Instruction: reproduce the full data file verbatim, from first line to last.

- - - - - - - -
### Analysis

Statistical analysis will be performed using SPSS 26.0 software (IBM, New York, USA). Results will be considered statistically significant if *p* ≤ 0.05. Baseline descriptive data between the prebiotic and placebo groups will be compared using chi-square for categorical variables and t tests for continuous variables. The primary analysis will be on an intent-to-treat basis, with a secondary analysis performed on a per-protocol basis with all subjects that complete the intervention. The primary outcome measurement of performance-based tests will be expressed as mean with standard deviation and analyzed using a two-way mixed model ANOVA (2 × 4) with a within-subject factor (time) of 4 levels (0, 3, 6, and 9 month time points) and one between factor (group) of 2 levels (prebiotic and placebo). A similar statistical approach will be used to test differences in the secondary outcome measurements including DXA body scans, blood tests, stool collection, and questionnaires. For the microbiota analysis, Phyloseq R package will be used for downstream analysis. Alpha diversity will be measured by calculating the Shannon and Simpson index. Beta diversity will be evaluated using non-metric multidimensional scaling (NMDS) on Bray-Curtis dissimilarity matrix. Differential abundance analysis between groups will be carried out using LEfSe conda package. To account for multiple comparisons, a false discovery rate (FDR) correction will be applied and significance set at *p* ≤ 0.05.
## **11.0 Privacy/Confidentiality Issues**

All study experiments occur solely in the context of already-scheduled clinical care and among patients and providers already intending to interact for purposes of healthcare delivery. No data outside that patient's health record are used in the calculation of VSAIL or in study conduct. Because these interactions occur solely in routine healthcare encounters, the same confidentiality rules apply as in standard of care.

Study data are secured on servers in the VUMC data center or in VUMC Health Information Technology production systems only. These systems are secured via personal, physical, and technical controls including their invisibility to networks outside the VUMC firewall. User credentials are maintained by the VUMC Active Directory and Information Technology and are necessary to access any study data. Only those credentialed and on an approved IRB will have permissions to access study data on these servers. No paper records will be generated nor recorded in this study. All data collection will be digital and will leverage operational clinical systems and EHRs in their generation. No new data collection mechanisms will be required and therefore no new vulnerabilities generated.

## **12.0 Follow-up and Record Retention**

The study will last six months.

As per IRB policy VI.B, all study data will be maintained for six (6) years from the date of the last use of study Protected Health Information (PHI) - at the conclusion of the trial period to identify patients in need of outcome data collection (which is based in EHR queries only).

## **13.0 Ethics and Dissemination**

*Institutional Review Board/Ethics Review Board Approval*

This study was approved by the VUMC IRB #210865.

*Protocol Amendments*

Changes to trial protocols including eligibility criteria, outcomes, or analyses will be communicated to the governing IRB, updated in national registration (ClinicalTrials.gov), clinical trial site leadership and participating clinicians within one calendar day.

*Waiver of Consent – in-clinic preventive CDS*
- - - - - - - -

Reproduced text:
### Analysis

Statistical analysis will be performed using SPSS 26.0 software (IBM, New York, USA). Results will be considered statistically significant if *p* ≤ 0.05. Baseline descriptive data between the prebiotic and placebo groups will be compared using chi-square for categorical variables and t tests for continuous variables. The primary analysis will be on an intent-to-treat basis, with a secondary analysis performed on a per-protocol basis with all subjects that complete the intervention. The primary outcome measurement of performance-based tests will be expressed as mean with standard deviation and analyzed using a two-way mixed model ANOVA (2 × 4) with a within-subject factor (time) of 4 levels (0, 3, 6, and 9 month time points) and one between factor (group) of 2 levels (prebiotic and placebo). A similar statistical approach will be used to test differences in the secondary outcome measurements including DXA body scans, blood tests, stool collection, and questionnaires. For the microbiota analysis, Phyloseq R package will be used for downstream analysis. Alpha diversity will be measured by calculating the Shannon and Simpson index. Beta diversity will be evaluated using non-metric multidimensional scaling (NMDS) on Bray-Curtis dissimilarity matrix. Differential abundance analysis between groups will be carried out using LEfSe conda package. To account for multiple comparisons, a false discovery rate (FDR) correction will be applied and significance set at *p* ≤ 0.05.
## **11.0 Privacy/Confidentiality Issues**

All study experiments occur solely in the context of already-scheduled clinical care and among patients and providers already intending to interact for purposes of healthcare delivery. No data outside that patient's health record are used in the calculation of VSAIL or in study conduct. Because these interactions occur solely in routine healthcare encounters, the same confidentiality rules apply as in standard of care.

Study data are secured on servers in the VUMC data center or in VUMC Health Information Technology production systems only. These systems are secured via personal, physical, and technical controls including their invisibility to networks outside the VUMC firewall. User credentials are maintained by the VUMC Active Directory and Information Technology and are necessary to access any study data. Only those credentialed and on an approved IRB will have permissions to access study data on these servers. No paper records will be generated nor recorded in this study. All data collection will be digital and will leverage operational clinical systems and EHRs in their generation. No new data collection mechanisms will be required and therefore no new vulnerabilities generated.

## **12.0 Follow-up and Record Retention**

The study will last six months.

As per IRB policy VI.B, all study data will be maintained for six (6) years from the date of the last use of study Protected Health Information (PHI) - at the conclusion of the trial period to identify patients in need of outcome data collection (which is based in EHR queries only).

## **13.0 Ethics and Dissemination**

*Institutional Review Board/Ethics Review Board Approval*

This study was approved by the VUMC IRB #210865.

*Protocol Amendments*

Changes to trial protocols including eligibility criteria, outcomes, or analyses will be communicated to the governing IRB, updated in national registration (ClinicalTrials.gov), clinical trial site leadership and participating clinicians within one calendar day.

*Waiver of Consent – in-clinic preventive CDS*